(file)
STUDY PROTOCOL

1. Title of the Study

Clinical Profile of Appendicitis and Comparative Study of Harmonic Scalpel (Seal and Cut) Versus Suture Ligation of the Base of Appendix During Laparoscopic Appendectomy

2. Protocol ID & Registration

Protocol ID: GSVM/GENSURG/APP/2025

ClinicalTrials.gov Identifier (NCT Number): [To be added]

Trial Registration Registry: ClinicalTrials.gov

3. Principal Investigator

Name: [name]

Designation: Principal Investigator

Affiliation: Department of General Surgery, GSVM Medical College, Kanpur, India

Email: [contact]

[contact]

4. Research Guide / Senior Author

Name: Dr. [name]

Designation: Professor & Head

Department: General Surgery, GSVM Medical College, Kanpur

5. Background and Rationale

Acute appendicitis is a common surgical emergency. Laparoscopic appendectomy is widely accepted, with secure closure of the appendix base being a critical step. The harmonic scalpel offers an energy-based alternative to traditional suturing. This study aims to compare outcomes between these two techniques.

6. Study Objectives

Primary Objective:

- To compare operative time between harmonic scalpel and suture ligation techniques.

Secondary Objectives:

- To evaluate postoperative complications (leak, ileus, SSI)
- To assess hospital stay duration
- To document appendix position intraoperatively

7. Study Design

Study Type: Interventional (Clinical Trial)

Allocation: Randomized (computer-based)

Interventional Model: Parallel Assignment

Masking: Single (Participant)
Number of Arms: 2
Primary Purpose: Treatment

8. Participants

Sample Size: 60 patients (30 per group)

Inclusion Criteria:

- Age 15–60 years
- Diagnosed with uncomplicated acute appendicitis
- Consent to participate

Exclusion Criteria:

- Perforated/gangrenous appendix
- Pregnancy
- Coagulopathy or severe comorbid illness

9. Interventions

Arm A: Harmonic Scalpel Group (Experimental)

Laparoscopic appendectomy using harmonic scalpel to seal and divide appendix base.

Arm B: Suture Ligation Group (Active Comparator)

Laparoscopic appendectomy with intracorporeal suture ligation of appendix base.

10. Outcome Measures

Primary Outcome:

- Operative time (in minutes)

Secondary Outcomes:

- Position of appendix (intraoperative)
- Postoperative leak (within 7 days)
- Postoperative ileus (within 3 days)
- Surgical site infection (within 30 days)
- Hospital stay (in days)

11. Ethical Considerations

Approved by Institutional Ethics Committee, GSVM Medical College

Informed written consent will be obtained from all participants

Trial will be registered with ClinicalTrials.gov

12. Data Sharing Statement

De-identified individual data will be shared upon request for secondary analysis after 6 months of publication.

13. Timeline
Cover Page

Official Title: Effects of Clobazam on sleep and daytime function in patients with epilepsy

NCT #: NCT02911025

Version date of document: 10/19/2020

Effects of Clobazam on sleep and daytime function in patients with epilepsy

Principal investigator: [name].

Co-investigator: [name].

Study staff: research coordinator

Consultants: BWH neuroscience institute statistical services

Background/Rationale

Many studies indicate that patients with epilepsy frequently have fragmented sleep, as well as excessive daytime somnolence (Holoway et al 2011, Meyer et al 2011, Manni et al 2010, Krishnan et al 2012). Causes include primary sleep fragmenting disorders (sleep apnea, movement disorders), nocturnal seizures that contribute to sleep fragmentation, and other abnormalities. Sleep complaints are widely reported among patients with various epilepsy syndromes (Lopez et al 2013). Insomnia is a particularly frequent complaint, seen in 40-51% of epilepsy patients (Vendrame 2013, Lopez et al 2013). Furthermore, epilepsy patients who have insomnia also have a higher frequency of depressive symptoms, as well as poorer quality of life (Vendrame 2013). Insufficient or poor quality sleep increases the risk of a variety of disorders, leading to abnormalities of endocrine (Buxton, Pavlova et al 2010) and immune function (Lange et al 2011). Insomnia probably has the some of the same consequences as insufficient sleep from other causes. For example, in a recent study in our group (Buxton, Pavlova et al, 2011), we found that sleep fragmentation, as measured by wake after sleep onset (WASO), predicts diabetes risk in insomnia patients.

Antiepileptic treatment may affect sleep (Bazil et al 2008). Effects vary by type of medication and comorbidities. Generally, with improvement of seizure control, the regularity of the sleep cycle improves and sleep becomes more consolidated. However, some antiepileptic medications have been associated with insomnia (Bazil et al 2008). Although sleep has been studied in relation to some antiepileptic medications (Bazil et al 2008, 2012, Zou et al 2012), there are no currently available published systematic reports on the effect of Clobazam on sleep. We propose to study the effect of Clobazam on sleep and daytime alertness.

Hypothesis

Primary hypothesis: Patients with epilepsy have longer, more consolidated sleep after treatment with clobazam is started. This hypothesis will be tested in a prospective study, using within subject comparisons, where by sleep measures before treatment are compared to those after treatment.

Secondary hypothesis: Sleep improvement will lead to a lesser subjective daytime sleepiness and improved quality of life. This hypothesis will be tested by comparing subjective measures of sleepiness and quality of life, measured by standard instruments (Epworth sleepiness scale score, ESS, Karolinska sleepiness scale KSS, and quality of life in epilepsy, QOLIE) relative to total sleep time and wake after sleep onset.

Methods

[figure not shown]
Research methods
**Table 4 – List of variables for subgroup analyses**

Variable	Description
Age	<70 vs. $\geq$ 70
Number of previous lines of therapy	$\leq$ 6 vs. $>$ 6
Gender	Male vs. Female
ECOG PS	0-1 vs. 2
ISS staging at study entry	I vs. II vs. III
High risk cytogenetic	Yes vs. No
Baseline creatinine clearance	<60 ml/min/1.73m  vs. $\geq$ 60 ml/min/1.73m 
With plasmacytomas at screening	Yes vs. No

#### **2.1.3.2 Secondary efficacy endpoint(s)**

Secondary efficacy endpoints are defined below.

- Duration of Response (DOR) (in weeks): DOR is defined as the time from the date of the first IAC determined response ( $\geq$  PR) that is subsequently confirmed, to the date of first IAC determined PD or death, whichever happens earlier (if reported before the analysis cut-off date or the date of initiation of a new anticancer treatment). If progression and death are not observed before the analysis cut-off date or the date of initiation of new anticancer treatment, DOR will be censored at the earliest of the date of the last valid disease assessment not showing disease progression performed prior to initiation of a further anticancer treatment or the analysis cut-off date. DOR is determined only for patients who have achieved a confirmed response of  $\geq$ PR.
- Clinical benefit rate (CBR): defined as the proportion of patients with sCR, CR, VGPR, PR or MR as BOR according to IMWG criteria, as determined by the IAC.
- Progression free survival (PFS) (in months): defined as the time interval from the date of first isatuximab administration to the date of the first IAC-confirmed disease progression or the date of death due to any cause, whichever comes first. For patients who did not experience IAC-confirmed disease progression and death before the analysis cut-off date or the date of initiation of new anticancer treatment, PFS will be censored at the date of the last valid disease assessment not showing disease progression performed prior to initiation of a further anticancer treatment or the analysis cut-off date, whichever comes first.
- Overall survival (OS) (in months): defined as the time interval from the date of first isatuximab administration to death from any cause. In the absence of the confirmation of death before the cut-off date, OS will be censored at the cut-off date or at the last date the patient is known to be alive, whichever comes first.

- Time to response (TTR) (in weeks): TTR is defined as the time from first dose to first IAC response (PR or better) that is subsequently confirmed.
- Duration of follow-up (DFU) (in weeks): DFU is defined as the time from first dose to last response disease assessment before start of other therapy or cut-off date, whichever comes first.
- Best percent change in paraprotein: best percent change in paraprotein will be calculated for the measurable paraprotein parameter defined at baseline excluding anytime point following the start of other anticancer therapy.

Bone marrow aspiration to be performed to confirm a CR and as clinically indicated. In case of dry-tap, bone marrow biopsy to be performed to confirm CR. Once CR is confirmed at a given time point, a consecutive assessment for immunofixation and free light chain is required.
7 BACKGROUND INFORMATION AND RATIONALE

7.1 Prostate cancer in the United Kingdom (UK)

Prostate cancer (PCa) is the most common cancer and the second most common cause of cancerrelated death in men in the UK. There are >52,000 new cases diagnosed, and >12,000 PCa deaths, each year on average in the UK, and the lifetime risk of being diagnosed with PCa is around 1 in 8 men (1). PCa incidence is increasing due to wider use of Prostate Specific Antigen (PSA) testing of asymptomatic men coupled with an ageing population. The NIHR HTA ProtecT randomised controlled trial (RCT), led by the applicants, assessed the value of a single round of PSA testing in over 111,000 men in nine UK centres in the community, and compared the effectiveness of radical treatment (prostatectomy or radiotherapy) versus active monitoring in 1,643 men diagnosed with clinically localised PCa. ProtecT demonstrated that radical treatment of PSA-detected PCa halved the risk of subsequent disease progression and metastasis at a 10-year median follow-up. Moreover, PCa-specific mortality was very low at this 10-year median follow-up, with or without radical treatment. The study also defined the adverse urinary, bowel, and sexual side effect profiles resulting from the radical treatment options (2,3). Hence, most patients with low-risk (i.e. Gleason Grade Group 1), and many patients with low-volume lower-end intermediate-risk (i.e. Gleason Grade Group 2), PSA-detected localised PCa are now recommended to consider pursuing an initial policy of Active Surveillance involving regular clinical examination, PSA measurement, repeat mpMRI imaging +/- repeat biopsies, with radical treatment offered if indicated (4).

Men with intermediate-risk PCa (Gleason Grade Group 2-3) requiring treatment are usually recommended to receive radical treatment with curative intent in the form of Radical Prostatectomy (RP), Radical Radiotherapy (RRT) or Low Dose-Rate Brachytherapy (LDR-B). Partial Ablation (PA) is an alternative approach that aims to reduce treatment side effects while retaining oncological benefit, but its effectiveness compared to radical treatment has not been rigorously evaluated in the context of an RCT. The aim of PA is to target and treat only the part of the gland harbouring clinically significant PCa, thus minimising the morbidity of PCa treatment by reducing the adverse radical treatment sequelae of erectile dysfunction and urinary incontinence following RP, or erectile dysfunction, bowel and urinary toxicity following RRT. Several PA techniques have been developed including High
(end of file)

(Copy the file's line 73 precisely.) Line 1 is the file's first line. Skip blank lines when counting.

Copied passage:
Consultants: BWH neuroscience institute statistical services